Things we never knew about French Polynesia
Papetoai, French Polynesia
There are discoveries about places that are not in any guide books, finding out about them brings a strange sense of satisfaction, like the one you get understanding a clue during a treasure hunt.
Here are 7 things we learned about Tahiti and Moorea
1. Most Polynesian women, the vahine, really walk around all day with a lovely flower tucked behind their ear, on the left to show that they are married, on the right to show that they are free. How handy for the boys...
2. The coconut crabs' livers are so big and so engorged with coconut that you can eat them like a kind of white foie gras, cooked on a bit of bread...yum should be on the list of one hundred things to eat before you die.
3.Still on the food, you can have raw fish for lunch every day and never get sick wheras a miserable ham sandwich will immobilise you between a toilet and a bucket for two days ... Luckily, Maxim and Callum were there to look after both of us....
4. The benevolent wild dogs who roam the local beaches look so well feed because they go fishing on the lagoon at low tide. They also hunt for crabs under any stone they can find. It is as if they were walking on the water at dusk. This puts a new spin to the dog's dinner..they also go for chickens
5. It is not only a paradise for humans, superb roosters and chicken occupy gardens and forest and nobody, nobody can ever find their eggs. Okay maybe the dogs...They can jump high up in trees (because of the dogs) and their secret personal pleasure is to gather and wake up tourists with their very own brand of "cocorico" early in the morning.
6. The coconut trees bend over lagoons not to look as photogenic as possible but to get as much light as possible from the sun reflecting on the water (that is also how you get sunburn) (no, not us, just the freshly arrived french tourists before they got devored by the moustiques as they are trying to fall back asleep at dawn)
7. The affectionate name the tahitians have for white sun burned sleep deprived, moustiques bitten people, popee, means burned, or cooked. Yum, I can hear the moustiques say, as they zoom around poised for their relentless hunt in the early hour of the morning as the roosters sing, here come a barbi...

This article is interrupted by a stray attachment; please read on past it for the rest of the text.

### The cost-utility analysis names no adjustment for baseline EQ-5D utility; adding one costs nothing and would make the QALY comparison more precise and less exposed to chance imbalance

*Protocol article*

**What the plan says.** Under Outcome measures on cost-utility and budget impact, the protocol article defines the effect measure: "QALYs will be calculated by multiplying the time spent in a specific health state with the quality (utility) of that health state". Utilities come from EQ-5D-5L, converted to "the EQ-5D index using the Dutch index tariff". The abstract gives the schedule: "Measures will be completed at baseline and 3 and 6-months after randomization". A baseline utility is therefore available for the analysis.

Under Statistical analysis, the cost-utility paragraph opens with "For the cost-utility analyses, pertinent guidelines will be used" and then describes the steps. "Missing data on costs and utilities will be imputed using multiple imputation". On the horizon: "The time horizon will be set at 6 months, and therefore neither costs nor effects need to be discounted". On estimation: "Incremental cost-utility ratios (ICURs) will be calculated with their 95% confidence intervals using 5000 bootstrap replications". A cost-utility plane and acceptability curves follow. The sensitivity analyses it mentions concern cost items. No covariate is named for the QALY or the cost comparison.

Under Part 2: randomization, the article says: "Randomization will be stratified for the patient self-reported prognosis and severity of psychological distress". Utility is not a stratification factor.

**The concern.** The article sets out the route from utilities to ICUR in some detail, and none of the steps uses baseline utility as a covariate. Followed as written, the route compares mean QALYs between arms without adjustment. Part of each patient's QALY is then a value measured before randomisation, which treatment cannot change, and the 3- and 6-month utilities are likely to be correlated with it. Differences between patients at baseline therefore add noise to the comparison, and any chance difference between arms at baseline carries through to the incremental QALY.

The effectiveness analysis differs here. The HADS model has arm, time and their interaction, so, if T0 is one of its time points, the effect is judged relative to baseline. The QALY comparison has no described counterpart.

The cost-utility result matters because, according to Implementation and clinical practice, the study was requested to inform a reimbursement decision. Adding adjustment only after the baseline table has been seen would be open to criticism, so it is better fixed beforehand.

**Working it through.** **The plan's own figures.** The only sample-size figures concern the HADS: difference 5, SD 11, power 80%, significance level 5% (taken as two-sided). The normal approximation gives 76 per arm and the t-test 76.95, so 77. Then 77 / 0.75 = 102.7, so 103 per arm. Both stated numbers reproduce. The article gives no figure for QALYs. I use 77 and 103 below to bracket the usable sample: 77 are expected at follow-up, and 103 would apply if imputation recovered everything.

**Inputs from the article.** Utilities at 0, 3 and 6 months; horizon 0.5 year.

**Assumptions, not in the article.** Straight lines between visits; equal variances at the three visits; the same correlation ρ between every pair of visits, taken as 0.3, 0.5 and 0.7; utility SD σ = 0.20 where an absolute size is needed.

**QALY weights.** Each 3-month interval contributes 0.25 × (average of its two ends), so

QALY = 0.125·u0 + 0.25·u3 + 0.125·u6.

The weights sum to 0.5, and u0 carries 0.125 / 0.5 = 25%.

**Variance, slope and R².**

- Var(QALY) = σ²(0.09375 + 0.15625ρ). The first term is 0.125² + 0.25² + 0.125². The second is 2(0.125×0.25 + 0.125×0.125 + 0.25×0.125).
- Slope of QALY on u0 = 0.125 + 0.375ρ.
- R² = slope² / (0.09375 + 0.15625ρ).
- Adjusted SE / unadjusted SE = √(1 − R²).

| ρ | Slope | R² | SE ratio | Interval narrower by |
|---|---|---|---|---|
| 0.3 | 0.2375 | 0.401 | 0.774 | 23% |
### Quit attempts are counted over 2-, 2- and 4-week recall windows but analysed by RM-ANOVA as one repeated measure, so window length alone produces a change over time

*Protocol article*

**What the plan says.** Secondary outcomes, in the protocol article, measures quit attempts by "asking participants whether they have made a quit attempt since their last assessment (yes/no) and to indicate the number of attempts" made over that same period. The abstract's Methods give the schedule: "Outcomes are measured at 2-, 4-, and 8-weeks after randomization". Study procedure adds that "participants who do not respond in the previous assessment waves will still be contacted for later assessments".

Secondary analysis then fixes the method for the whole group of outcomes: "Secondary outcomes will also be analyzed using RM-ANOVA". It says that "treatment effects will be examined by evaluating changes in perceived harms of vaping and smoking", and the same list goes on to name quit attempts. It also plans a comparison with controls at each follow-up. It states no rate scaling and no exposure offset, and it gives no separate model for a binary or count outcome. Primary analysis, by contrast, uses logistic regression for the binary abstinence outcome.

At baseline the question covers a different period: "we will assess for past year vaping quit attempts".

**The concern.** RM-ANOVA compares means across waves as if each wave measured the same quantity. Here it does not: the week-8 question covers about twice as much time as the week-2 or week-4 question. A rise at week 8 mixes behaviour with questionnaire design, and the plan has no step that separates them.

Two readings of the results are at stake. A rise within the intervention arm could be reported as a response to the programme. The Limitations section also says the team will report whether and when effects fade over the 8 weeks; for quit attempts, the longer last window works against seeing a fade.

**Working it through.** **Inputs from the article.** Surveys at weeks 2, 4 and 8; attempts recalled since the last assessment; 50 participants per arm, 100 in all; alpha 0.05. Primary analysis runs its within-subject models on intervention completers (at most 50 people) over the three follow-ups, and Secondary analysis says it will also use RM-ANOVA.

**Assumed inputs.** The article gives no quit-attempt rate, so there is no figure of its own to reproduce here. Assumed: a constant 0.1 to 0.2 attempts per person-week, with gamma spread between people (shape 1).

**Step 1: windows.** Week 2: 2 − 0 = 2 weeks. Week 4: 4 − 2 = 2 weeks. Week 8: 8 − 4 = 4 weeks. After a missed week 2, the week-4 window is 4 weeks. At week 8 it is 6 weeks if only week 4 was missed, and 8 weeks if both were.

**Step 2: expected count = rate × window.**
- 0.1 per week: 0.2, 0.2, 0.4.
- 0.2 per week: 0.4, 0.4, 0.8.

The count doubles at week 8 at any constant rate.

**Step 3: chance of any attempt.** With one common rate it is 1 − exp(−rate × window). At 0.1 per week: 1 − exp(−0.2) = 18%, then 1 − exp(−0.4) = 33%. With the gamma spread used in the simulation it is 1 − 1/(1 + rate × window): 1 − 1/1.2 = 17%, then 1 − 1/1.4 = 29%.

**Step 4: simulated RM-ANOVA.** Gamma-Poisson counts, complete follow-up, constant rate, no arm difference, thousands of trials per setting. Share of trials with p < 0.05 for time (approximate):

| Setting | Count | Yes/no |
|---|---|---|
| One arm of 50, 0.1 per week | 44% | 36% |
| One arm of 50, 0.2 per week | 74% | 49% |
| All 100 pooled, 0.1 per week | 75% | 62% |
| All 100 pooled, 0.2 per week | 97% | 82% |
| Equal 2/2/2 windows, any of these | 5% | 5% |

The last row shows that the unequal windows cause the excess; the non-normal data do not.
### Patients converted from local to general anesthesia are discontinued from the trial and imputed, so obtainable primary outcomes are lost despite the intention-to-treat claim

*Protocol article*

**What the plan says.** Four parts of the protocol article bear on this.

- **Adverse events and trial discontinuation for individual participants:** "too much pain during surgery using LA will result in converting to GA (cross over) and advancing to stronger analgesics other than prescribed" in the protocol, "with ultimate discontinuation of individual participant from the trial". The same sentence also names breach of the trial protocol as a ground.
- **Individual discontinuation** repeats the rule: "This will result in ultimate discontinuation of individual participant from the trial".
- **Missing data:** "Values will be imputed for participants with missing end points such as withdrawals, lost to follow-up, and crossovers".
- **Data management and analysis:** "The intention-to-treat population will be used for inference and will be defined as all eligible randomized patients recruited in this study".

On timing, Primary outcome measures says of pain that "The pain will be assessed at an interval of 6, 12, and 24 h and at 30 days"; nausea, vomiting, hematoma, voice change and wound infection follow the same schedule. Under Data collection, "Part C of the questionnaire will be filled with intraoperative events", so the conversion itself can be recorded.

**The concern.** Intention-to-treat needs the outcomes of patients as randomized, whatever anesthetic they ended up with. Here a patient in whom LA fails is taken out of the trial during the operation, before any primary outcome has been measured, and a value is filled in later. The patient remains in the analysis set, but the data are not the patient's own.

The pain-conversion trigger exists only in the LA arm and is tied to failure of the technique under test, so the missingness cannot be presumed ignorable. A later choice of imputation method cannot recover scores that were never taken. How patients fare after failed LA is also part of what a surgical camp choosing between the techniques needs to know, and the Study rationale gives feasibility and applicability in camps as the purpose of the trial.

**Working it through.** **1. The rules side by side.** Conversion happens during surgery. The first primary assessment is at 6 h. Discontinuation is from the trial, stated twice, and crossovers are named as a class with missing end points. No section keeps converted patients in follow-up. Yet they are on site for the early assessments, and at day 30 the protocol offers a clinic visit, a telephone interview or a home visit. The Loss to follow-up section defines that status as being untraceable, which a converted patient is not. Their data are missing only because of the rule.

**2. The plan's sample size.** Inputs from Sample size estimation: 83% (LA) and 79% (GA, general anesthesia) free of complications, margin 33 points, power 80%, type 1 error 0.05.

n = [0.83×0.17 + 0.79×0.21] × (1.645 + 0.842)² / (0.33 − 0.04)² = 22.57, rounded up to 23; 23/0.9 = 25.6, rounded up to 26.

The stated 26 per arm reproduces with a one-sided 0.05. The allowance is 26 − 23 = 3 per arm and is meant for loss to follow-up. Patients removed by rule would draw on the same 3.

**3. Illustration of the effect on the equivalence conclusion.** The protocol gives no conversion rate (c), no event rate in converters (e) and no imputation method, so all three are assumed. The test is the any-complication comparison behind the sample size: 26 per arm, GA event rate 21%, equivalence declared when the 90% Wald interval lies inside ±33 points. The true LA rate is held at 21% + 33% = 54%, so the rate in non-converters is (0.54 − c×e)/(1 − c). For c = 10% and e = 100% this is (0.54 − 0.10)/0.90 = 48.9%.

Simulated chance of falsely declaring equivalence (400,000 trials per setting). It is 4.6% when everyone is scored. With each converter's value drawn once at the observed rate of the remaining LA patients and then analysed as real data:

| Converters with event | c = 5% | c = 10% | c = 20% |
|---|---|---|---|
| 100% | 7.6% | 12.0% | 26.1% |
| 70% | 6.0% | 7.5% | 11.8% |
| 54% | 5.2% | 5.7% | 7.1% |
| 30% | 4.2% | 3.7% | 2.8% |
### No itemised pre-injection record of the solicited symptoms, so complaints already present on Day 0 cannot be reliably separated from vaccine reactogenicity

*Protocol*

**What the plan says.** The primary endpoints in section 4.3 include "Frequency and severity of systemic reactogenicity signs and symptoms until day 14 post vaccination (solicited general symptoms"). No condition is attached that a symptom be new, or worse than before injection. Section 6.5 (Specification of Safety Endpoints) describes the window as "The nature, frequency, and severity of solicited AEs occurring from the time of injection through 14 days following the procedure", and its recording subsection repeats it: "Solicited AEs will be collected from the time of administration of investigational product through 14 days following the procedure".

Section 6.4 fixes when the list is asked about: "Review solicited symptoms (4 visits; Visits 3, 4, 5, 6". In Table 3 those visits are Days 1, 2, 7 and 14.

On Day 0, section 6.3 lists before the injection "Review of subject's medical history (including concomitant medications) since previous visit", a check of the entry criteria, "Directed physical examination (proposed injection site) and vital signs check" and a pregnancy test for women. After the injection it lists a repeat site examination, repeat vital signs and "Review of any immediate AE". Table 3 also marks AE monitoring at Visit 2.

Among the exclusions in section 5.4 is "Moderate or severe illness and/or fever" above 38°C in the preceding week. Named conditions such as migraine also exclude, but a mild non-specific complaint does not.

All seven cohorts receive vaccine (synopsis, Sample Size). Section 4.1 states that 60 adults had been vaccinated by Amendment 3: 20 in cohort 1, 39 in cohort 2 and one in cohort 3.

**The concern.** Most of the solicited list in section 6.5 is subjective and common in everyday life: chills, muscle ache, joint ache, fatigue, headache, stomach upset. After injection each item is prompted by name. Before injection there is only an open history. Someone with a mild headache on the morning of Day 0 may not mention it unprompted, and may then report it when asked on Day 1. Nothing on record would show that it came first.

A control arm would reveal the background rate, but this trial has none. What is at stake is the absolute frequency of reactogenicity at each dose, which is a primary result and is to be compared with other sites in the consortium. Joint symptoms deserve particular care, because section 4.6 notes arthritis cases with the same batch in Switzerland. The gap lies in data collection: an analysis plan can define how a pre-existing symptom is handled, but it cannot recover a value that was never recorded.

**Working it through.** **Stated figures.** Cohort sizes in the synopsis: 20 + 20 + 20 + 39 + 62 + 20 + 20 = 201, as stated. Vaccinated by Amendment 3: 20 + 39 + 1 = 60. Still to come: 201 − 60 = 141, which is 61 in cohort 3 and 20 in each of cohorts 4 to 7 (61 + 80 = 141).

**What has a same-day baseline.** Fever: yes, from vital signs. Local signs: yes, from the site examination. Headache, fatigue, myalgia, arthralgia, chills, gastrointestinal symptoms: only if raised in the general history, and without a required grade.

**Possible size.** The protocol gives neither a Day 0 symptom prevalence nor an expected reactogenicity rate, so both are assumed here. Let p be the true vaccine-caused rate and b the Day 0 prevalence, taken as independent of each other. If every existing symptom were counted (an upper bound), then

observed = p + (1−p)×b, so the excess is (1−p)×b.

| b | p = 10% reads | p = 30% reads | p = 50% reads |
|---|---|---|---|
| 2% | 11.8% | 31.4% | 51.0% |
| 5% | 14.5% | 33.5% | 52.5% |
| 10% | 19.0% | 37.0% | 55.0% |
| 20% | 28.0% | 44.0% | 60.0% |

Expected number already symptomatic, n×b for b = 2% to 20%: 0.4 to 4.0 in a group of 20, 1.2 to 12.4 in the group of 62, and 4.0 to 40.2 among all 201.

We are all packed and ready to go, but Tahiti and Moorea will stay in our mind for a life time. It will be a very sad day for the moustiques in our fare, no more Callum no more Paul to savour...
We thought our place by the beach in Tahiti was pretty good until we took the ferry and the truck (that how they call the local bus) to Moorea. Our dark and high roofed fare (hut) was full of very hungry moustiques waiting for the next herd of tourists to devore. Why stay there when the type of beach we had only seen in magazines so far was lying there, waiting for us at the back of the hotel...
In the crystal hours of the morning, it is as if somebody from above had thrown a palet of blue paints in the water, or as if we had been plunged in a photoshoped magazine picture.
It was all there, all what we had imagined of french polynesia. The photogenic coconut tree bending over the turquoise lagoon was there, I spend three days in its generous shade. The jetty covered in nightly star was there, from which to admire the beach and the sunset,with even a manta ray swimming between the fishes. The little bar over the lagoon was there, where we could sit in the shade lips on an ice cold beer, eyes on the kids swimming with the fishes. The coconuts were there, offered by a smiling vahine with a flower in her hair (on the right) and cut for us by the waitress armed with a big efficient looking machete (we made sure all our bills were paid after that). There were the hunting dogs, the singing roosters and the plates of raw fish, the dramatic sunsets and the smell of the tiare flowers... All there and now, like gems in our minds to keep... It will be so hard to leave this place behind.
Our friends will be waiting at the ferry tonight, for one last meal before bringing us to the plane, they promised raw fish and local beers, we will store their kindness and hospitality in our gem box too.